The world seems to be going to extremes – business is no different. For years company leaders kept a close eye on the younger talent in their organization identified as “high potential.” This moniker is usually reserved for a small group of management talent which is viewed as having significant future potential.
Occasionally there is an up-and-comer who shows such great promise that they could be classified as an extreme high potential. These are few and far between and often reach very senior level positions while still in their 30s. These extreme high potentials often have similar characteristics: top tier education (both undergraduate and graduate), extreme quickness at processing information, high interpersonal skills and a natural ability to assess business situations. Some examples:
- A CEO of a multi-billion dollar publicly-traded company – 34 years old
- A Chief Customer Officer of a $10 billion consumer business – 33 years old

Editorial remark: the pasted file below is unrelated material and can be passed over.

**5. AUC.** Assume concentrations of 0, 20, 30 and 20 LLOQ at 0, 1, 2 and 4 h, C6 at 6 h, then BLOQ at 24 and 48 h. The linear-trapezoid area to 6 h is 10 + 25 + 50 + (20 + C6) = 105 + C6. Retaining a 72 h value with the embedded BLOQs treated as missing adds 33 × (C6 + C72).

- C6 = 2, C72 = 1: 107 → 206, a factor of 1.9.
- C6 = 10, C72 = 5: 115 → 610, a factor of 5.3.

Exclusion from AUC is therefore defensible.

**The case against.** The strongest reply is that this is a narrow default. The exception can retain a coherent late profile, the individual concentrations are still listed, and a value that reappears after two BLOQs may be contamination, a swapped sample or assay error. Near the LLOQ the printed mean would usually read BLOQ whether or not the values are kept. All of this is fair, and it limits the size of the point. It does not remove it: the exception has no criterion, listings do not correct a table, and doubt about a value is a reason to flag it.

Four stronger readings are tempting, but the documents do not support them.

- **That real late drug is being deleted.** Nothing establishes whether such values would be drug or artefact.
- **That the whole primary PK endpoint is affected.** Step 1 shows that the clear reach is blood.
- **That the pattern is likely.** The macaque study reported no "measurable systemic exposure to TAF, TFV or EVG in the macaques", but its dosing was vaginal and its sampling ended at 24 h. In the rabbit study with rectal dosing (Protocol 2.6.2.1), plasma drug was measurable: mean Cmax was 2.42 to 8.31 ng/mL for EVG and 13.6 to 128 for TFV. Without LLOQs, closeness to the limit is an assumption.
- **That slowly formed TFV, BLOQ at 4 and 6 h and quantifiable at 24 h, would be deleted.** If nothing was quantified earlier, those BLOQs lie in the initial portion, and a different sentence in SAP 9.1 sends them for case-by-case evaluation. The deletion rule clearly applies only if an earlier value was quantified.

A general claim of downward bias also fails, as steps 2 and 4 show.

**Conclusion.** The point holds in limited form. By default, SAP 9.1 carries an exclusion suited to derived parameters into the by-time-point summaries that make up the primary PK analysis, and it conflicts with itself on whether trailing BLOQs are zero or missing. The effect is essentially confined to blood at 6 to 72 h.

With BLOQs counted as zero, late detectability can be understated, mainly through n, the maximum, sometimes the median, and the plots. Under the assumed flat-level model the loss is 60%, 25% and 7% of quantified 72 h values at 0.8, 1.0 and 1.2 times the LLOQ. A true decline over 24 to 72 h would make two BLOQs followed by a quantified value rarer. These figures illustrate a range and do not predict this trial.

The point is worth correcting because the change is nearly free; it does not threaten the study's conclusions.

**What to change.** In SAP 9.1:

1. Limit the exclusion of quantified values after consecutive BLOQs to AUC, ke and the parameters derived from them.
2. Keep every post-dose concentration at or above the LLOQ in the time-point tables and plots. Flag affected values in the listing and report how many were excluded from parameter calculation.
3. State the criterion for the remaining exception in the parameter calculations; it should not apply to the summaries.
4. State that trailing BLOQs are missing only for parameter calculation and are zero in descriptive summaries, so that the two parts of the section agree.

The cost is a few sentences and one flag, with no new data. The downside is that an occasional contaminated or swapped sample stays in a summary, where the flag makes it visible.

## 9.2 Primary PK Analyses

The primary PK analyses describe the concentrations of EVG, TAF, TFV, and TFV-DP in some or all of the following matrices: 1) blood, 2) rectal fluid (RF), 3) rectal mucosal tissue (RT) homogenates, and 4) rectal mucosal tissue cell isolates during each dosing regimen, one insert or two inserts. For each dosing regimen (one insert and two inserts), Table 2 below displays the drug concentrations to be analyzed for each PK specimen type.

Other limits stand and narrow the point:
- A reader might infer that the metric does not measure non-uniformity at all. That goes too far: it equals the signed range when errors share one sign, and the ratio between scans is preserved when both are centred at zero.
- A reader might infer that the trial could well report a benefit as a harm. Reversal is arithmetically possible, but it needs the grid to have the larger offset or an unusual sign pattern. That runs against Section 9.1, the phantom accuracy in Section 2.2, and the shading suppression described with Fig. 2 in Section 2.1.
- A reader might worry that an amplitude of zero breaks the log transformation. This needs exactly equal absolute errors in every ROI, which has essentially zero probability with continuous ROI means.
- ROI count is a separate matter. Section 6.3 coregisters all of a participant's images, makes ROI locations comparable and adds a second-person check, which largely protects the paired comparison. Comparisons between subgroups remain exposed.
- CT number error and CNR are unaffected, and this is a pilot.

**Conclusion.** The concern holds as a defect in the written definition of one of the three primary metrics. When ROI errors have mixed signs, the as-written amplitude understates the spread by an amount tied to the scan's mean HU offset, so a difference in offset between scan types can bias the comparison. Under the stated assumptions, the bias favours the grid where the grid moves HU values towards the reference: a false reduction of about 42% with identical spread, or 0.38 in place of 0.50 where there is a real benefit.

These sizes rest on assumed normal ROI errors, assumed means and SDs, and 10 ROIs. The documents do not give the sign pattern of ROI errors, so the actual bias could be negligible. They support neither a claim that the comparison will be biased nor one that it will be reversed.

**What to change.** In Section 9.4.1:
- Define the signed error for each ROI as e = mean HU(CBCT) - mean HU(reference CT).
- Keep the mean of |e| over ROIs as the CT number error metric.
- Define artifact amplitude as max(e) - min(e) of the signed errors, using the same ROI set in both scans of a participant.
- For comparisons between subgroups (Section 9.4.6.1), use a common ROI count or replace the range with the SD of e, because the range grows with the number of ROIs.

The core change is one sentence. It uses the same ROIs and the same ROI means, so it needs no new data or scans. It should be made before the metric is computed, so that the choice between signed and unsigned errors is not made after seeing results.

- A Chief Human Resources Officer of a $25 billion publicly traded company – 37 years old
The Dilemma of the Extreme High Potential
The extreme high potential can handle new challenges and roles almost as fast as you can promote them, but at times their promotions should be slowed. This addresses the fact that some things must be learned over time. For example, extreme high potentials can rise so quickly that they don’t live with the consequences of their decisions. The other area we see that takes times to learn is executive maturity. This is a nebulous characteristic, but one which is easily identified by peers and subordinates. Lastly, humility is something which can be in short supply with an extreme high potential. Slowing promotions coupled with good coaching can keep this type of executive’s ego in check.
We all want to have high potentials in our organizations, but extreme high potentials are their own special breed. Handled correctly they can make large, positive contributions to the business.